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Central Nervous System

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Medicine defines the nervous system As the fabric fabric which is responsible for capturing and processing stimuli so that the body can specify an effective interaction with the environment . This means that the nervous system has a sensitive role (for receiving both internal and external stimuli), a integrating function (for analyzing the captured signals, saving information and formulating a reaction) and a motor function (muscle movement or glandular secretion in response to stimuli ).

It is interesting to know that the nervous system can be segmented as Central Nervous System (area that covers the spinal cord and brain) and how peripheral nervous system (where the cranial nerves and spinal nerves are located).

With respect to the brain, we have to establish that it is divided into three clearly differentiated parts: the forebrain or anterior brain, the midbrain that is also called the midbrain, and finally the rhombencephalon that in the same way is known as posterior brain.

The central nervous system (also identified with the acronym SNC ) is protected by membranes known as meninges and by bone structures (the skull protects the brain while the spine covers the cord). The cells that make up the CNS, on the other hand, are grouped in the call gray substance (i.e. the neural bodies) and the white substance (nerve extensions known as dendrites and axons).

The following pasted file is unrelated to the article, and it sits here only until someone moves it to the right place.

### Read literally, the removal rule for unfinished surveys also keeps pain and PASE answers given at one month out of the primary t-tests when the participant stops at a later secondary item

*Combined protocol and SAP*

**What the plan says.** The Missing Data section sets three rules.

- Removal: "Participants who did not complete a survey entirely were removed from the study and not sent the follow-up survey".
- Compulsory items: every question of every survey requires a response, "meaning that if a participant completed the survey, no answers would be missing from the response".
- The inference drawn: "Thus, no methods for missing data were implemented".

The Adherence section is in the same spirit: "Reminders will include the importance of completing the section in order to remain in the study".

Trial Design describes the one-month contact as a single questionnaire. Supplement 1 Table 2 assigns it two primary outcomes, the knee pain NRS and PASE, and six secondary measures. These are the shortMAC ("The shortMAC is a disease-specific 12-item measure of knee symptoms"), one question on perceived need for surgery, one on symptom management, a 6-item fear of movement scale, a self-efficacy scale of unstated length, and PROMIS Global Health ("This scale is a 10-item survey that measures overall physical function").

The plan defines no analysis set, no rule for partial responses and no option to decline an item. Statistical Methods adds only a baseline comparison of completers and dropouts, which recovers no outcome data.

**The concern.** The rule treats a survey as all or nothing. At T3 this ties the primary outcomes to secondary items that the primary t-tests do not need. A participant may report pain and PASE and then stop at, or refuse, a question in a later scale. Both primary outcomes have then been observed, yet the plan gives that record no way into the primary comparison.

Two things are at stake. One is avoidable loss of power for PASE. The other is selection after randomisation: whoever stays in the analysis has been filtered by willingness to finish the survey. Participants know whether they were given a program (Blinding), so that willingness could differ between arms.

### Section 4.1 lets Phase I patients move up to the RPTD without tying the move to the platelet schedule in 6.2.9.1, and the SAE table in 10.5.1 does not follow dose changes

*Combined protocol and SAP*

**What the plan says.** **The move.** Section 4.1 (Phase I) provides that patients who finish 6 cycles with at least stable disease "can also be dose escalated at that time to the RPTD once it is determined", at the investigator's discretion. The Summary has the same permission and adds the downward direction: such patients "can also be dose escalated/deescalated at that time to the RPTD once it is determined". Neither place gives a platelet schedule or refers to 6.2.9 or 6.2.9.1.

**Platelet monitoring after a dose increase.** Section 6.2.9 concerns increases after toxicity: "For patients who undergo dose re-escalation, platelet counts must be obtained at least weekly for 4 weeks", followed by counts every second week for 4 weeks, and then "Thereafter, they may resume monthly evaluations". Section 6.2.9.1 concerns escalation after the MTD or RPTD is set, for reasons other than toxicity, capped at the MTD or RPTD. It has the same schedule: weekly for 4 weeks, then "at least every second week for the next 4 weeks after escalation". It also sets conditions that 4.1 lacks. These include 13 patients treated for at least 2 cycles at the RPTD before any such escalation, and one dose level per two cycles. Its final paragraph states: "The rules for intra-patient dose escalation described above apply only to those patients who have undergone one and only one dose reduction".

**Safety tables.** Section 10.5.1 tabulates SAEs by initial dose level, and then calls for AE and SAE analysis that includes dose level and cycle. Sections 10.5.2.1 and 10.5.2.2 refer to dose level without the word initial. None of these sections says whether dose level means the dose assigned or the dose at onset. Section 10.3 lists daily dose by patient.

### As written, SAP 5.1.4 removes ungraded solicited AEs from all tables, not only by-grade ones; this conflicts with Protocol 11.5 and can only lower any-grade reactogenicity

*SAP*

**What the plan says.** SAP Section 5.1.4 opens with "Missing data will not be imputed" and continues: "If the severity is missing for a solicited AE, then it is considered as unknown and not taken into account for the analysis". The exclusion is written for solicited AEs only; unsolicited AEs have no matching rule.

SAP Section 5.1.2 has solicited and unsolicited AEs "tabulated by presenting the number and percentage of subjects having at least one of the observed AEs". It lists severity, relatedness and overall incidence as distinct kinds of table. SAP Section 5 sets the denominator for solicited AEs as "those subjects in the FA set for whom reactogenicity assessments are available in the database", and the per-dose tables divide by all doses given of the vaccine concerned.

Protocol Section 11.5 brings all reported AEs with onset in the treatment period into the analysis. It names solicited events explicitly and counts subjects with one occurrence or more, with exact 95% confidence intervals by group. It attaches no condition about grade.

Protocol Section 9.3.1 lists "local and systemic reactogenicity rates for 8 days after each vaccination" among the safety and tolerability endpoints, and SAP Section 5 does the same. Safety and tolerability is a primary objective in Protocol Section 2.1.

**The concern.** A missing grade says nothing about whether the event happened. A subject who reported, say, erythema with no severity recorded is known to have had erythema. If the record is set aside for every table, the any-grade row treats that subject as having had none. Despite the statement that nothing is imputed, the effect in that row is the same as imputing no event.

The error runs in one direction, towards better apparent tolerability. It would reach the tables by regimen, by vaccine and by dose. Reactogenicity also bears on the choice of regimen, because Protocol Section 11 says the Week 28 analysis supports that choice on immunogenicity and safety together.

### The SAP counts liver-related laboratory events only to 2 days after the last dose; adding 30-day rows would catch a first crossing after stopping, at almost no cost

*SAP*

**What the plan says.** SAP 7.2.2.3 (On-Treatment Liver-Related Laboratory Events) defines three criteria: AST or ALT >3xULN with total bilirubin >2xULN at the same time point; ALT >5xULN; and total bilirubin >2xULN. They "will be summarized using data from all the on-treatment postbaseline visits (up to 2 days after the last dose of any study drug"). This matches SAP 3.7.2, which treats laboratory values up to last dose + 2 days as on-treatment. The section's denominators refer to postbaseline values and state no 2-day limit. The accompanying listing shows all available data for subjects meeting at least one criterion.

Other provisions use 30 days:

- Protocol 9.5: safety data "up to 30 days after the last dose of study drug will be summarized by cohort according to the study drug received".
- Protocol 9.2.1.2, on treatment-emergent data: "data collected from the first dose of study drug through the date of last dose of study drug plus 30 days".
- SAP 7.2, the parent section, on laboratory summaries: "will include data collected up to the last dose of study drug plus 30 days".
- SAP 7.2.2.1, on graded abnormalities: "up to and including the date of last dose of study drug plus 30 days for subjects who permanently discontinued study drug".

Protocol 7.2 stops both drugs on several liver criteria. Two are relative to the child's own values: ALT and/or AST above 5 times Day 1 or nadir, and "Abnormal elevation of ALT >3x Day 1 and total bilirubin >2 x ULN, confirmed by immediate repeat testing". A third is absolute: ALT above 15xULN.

What the SNC does is receive and process stimuli that collect the different senses and transmit the answers . The specialization of its cells causes the regeneration of the CNS in case of disease or accident is almost null.

In addition to all of the above, we cannot ignore the fact that the central nervous system can be affected by a series of infections that reach it through the peripheral system, the blood, a local infection or a germ that penetrates root of a trauma of different types.

There are several conditions for which this system can be affected and among them, meningitis, which, as its name suggests, is an inflammation of the meninges. It can be aseptic or pyogenic.

However, there are other equally significant infections as would be the case also called encephalitis. An inflammatory process is this that can lead to the neuronal death of the person suffering from it.

And all this without forgetting cerebritis, which is a focal inflammation of what the brain is and its main symptoms are necrosis or swelling of certain areas.

The Alzheimer disease (the first cause of dementia), the multiple sclerosis and the Parkinson disease These are some of the disorders that affect the abilities of the CNS. These problems are grouped under the name of diseases of neurodegenerative nature, which involve a process of cell death and a reduction in the number of neurons.

Three serious pathologies to which we would also have to add the one also known as Huntington's disease that is defined as being a disorder in both movement and dementia of the patient.

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